DEFENSE: Daniel Larsson is the No. 1 between the pipes, although his 2.43 goals against average is more indicative of problems on the back line than in goal. Larsson has a 92.75 save percentage, the fourth best in the league. The champions have allowed 126 goals in 48 games, fourth among the top eight teams. Head coach Jan Karlsson will likely ride Larsson in the playoffs, which could be a risk. Although he has played in five full Elitserien seasons, Larsson has no playoff experience.

No. 3 Färjestad
OFFENSE: The Wolfpack continue to recover from losing the core of the team that won the 2008-09 title. Farjestad failed to reach the semifinals last year, the first time in 10 years the Wolfpack didn’t make the final four. Pelle Prestberg, who seems ageless, continues to rack up points, managing a team-leading 29 points on nine goals and 20 assists so far this season. Mikael Johansson also has 29 points from 10 goals and 19 assists. The Wolfpack’s biggest strength, however, is how well head coach Tommy Samuelsson has managed to spread the offensive duties. Fourteen different players have 15 points or more, making it difficult for opponents to single out any one sniper. The drawback, however, is when Färjestad needs a goal, only one player—Christian Berglund—has 15 goals or more.

DEFENSE: If goalies win titles, Färjestad could well have its championship key in net minder Alexander Salek. The Czech goalie, in his first season in Sweden, has set the league on fire, allowing just 61 goals for a 2.04 goals against average. Färjestad has also allowed the fewest shots on goal—809 in 48 games. Salek is also tied with Fredrik Norrena of Linköping for most shutouts this season with six.

No. 4 Linköping
OFFENSE: After getting off to a round start, Linköping rebounded when it reassembled its Czech line of Jan Hlavac and Jaroslav Hlinka. The two Czechs, in 37 games, combined for 63 points. Magnus Johansson leads the team in points with 36 on nine goals and 27 assists. Patrik Zackrisson is the team’s leading goal scorer with 15, an impressive total for a squad that has just 123 goals in 48 games. The Linköping offense works in spurts and relies mostly on a swarming defense to create its chances, fact that Johansson brings home. He’s a right defenseman.

DEFENSE: Fredrik Norrena is the No. 1 goalie in the Elitserien, and right now the Finn is on fire. He as allowed just five goals in his last six games—including a pair of shutouts—and his 1.97 goals against average is nearly superhuman. As a team, Linköping has surrendered the fewest goals in the league—97—while Norrena has put together a 92.26 save percentage, giving up just 85 goals on 1098 shots.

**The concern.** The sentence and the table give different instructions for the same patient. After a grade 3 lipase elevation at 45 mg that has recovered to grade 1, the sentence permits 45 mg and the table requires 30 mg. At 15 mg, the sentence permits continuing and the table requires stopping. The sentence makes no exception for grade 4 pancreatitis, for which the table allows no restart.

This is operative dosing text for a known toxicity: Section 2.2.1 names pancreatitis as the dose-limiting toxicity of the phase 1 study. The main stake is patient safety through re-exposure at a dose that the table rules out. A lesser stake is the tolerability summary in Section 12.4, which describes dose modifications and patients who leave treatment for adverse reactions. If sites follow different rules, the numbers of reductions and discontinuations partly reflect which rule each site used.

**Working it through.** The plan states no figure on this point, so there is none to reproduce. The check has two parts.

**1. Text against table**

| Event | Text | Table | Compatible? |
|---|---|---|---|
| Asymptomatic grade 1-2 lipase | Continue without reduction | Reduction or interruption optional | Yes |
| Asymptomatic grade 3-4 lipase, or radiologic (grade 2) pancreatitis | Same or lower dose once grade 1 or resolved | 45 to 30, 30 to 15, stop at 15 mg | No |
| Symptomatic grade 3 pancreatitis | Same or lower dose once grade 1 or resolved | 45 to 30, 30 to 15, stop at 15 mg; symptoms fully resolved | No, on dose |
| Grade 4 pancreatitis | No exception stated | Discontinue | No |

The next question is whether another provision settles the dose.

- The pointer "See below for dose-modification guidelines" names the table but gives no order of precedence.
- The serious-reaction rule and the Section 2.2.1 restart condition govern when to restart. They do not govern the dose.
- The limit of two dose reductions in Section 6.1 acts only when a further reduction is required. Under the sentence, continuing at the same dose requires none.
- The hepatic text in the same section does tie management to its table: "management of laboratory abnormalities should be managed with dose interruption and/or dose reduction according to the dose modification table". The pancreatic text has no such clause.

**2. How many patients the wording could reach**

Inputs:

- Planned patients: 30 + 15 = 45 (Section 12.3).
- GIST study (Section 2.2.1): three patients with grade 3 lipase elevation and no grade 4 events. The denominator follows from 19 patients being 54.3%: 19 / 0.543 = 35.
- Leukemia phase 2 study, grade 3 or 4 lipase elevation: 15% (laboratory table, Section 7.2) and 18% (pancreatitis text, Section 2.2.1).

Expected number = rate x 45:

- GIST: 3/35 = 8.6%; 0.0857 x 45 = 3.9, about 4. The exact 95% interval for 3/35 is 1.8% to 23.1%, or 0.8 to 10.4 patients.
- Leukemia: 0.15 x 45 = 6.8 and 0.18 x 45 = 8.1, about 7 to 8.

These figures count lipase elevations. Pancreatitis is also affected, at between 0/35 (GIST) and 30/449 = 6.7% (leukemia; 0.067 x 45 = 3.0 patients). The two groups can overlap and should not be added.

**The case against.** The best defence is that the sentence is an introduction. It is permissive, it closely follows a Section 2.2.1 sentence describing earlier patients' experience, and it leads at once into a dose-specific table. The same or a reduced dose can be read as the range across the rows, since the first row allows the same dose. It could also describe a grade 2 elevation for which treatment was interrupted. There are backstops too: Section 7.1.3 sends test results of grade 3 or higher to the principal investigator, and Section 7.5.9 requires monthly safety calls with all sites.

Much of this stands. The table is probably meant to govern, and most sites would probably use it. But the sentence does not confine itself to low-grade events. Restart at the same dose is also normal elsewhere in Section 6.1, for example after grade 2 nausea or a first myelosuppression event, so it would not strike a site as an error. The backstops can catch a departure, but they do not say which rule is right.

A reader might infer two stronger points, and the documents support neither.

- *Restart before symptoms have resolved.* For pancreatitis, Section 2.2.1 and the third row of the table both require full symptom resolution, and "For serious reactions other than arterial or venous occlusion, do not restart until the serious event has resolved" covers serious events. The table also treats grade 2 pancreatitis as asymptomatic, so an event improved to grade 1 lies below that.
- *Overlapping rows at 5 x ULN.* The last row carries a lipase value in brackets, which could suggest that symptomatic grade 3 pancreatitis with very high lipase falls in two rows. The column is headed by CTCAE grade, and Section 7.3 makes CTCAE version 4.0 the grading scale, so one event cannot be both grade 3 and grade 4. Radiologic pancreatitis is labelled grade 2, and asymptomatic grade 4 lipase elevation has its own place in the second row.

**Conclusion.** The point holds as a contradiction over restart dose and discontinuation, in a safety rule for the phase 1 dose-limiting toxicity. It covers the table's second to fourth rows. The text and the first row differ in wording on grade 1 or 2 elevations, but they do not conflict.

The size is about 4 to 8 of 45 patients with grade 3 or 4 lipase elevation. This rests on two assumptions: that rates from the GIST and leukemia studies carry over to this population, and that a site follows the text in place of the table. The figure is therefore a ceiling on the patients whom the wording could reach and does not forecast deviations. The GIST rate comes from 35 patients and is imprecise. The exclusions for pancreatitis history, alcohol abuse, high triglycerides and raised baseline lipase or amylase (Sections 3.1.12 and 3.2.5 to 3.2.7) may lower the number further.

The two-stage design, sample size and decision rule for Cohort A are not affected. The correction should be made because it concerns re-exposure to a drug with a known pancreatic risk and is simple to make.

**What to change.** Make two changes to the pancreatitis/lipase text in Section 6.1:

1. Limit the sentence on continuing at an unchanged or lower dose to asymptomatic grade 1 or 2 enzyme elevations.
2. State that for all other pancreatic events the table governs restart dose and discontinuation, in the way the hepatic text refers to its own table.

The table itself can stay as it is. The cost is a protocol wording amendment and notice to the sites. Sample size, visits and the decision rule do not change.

No. 5 Luleå
OFFENSE: After running wild early in the season, Luleå landed with a thump when injuries to Canadian twins Cam and Chris Abbott shattered the first line. Luleå never really recovered as the hard-hitting and high-scoring brothers were the core of the team first-year head coach Jonas Rönnqvist tried to build in the northernmost city in the Elitserien. Pär Arlbrandt leads the team in scoring with 33 points on 16 goals and 17 assists while Chris Abbott has 32 points. Brother Cam, in just 26 games, picked up 17 points. Arlbrandt’s 16 goals leads the team, while Christ Abbott has 14. As a team, Luleå has scored 113 goals in 48 games, the lowest among the top eight teams.

DEFENSE: Luleå plays team defense, allowing just 107 goals, the second fewest among the playoff-bound clubs. Rönnqvist uses a goaltending tandem of Anders Nilsson and David Rautio. The two have seen almost equal time in goal, with Nilsson facing 598 shots and Rautio 518. Rautio has the better goals against average—1.95—but his lack of time leaves him short of being the league leader.

No. 6 Brynäs
OFFENSE: Good at scoring, not so good at keeping the goals out. The Tigers are one of three playoff teams with an overall minus in goals allowed, goals scored. They are also the last of the teams with a winning record heading toward the Elitserien second season. Andreas Dackell is the top point scorer for a team that lacks one true sniper. Dackell has 10 goals and 24 points while linemate Eero Somervuori is the top goal scorer with 16. Jakob Silverberg has 15 goals.

DEFENSE: Swiss goalie Thomas Greiss was the No. 1 until a groin injury opened the door to Niklas Svedberg who has a 2.33 goals against average in 23 games. The Tigers as a team have allowed 134 goals in 48 games, two more than they have scored. The blue line is only so-so with just nine players with a plus rating. How far the Tigers go in the playoffs will depend on just how quickly head coach Niklas Czarnecki can patch up a defense that has allowed 18 goals in its last four games.

No. 7 Djurgården
OFFENSE: After reaching the finals last year Djurgården has had some problems, especially in finding the big goal. Matthias Tjärnqvist leads the team in goals with just 14 and he has just 20 points overall. Andreas Holmqvist, with 12 goals and Daniel Widing with 10 are the only other players with double-digit goals. As a team DIF has 123 goals in 48 games and 24 players have at least one goal, but that statistic isn’t likely to strike fear in the heart of any playoff opponent.

DEFENSE: Last year, Stefan Riderwall carried Djurgården almost to the Elitserien title, but this season the play of Mark Owuya knocked Ridderwall out of the No. 1 job. Owuya is tied for first in save percentage at 92.46, allowing 59 goals on 783 shots while compiling a 2.28 goals against average. The jury is still out, however, on whether the rookie is the goalie DIF can ride through the playoffs this year.

by Chipp Reid